Boggymead Stream. Smallford

Boggymead Stream
Boggymead Stream flows southwards

Post to the east Nast Hyde
Post to the north Smallford
Post to the south Colney Heath

East Drive
This private road was the drive to The Mansion House, which is now Oaklands College

Hatfield Road
The first tollgate on the turnpike road out of Hatfield lay close to the Three Horseshoes inn. There was a tollhouse the site of which is now a paddock
Drunken Bridge – this was the name for the bridge on the road over Boggymead Stream.  It now goes under the road in a culvert
Butterwick Farm. This lay south of Hatfield Road near today’s Lyon Way and was there in 1280. The name means a dairy estate. It was owned by Richard Cox’s family until at least 1700. In the 19th it belonged to the Gaussen family of Brookmans Park.  Boggymead Spring ran through from north to south. A footpath ran alongside the farmhouse to Hatfield Road at Fourways. This was the route to the parish church. It eventually began to turn into an entertainment venue for visiting Londoners and was eventually demolished in the 1930s.
Balito's sports field. This was adjacent to the Boggymead Stream Bridge, and remains unused. Balito made hosiery and were based in St. Albans.
Three Horseshoes. Named thus because there was a farrier next door. It is an 18th timber frame and plastered brick building.
Milepost north side of the road, east of the pub. Dates from around 1820 and is a triangular Cast iron, painted post. It says ‘HATFIELD 2’, ‘ST ALBANS 3’, ‘READING 48’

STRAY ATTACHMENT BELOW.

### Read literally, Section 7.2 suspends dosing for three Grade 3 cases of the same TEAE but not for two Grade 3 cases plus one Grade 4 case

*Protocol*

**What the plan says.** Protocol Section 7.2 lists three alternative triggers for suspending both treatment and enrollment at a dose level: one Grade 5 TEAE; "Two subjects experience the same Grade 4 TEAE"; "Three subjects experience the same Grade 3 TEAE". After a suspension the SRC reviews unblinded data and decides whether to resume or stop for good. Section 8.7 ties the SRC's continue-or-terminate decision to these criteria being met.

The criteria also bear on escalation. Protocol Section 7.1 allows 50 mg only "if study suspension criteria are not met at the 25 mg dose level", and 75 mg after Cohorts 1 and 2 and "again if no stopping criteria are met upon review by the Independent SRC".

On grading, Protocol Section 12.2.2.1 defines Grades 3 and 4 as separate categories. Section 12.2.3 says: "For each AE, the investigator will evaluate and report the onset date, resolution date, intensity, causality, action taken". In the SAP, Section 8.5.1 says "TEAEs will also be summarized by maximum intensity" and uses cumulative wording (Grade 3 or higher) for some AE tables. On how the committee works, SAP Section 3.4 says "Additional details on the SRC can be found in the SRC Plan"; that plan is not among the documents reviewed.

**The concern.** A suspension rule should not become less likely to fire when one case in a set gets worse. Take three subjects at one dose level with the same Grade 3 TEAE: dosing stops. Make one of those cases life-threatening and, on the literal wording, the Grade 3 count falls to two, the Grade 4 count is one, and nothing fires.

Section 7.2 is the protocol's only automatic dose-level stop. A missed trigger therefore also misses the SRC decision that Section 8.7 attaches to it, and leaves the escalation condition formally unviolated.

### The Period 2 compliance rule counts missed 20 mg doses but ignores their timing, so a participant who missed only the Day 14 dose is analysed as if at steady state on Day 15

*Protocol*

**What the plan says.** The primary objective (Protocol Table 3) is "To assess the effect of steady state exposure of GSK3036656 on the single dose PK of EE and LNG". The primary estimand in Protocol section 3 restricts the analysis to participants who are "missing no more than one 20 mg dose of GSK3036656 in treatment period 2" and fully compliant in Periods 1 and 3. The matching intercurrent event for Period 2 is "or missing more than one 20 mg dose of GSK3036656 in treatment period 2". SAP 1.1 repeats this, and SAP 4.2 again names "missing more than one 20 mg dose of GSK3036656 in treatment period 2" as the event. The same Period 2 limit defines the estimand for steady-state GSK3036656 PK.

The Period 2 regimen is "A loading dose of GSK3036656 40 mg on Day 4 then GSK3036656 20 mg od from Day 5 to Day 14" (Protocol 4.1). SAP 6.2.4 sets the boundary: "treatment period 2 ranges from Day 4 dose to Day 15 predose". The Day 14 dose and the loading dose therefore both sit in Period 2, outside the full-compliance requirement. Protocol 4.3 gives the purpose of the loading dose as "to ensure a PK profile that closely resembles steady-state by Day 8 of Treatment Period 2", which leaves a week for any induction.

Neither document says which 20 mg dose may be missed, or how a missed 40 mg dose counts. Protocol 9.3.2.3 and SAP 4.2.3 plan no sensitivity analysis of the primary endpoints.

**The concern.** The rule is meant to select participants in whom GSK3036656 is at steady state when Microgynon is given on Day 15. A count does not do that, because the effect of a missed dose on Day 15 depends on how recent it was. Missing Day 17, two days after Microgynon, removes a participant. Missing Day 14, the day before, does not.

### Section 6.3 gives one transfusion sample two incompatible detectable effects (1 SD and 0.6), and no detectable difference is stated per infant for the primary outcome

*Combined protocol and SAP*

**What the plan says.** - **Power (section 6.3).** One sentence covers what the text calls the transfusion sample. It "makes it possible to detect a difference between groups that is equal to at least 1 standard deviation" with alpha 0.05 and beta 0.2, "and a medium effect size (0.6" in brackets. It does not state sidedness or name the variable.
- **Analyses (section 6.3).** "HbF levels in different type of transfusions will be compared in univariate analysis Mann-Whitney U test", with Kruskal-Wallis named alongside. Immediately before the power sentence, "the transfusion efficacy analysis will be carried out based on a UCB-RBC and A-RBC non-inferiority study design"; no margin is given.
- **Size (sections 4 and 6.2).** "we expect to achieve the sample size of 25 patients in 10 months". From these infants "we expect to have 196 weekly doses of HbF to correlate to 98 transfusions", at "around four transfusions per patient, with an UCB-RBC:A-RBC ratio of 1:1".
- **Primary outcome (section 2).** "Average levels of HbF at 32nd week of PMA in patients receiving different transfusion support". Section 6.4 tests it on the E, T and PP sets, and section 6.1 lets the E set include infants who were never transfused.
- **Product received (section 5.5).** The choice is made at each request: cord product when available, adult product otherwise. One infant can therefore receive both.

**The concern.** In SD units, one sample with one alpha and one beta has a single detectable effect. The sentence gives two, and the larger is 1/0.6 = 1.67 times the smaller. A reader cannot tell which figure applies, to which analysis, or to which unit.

Four Horseshoes. This pub was on the north side of the road and was also called The Horseshoes, and at one time also the Tom and Gerry. It went out of business in 1959.
Smallford Nurseries. This is Glinwell’s fruit and veg distribution centre. It was formerly Nielson's Nursery
Nutcutts Nursery. This was previously Sear and Carter. The garden centre is set back from the main road, because, of road widening in the late 1930s.
Smallford Speedway. This was opened in 1936 by Hertford Motor Cycle and Car Club. It was also a greyhound track in the 1930s.

Lyon Way
Built on the site of Butterwick and Round Woods
City Church. Elim Pentecostal Church
Caslon House. In 1720, William Caslon created a typeface for the New Testament in Arabic.  Caslon Ltd spent 282 years in district and then in 2002 moved here. Richard Caslon is the current Managing Director.
Forest Town Church Evangelical church founded in 2000 in St. Albans.

Oaklands Lane
Boggymead Spring. St Albans Rugby Club. This club was formed in 1970 with many players from the old Electrical Apparatus Company rugby club. 1983 they moved to their current ground at Boggymead Springs, on a long lease from Hertfordshire County Council. The clubhouse was opened later that year.
Pest house. Closed 1880s.  it was near the entrance to the Rugby club
Wellfield Nurseries opposite Glinwell. These have now gone.

Station Road
Smallford Station. This opened in 1866. Built by the Hatfield and St. Albans Railway in effect the Great Northern Railway, It Opened as ‘Springfield’ but in 1879 the name was changed to ‘Smallford’. It was the first intermediate station on the line to open and it was the last station on the line to close. The line itself closed in 1951. The goods yard remained open until 1968 due to contractual reasons with a local business.  The station site is now used as a builder’s yard but the ticket office and other buildings are being refurbished by a local amenity group. The platform is intact alongside Alban Way. It is a timber-framed and weather boarded building with D: W: D: W: on the elevation.


British Listed Buildings. Web site
Disused Stations. Web site
London Gazette. Web site
Stalbansowneastend. Web site
Stalbansnostalgia. Web site.
St.Albans Rugby Club. Web site


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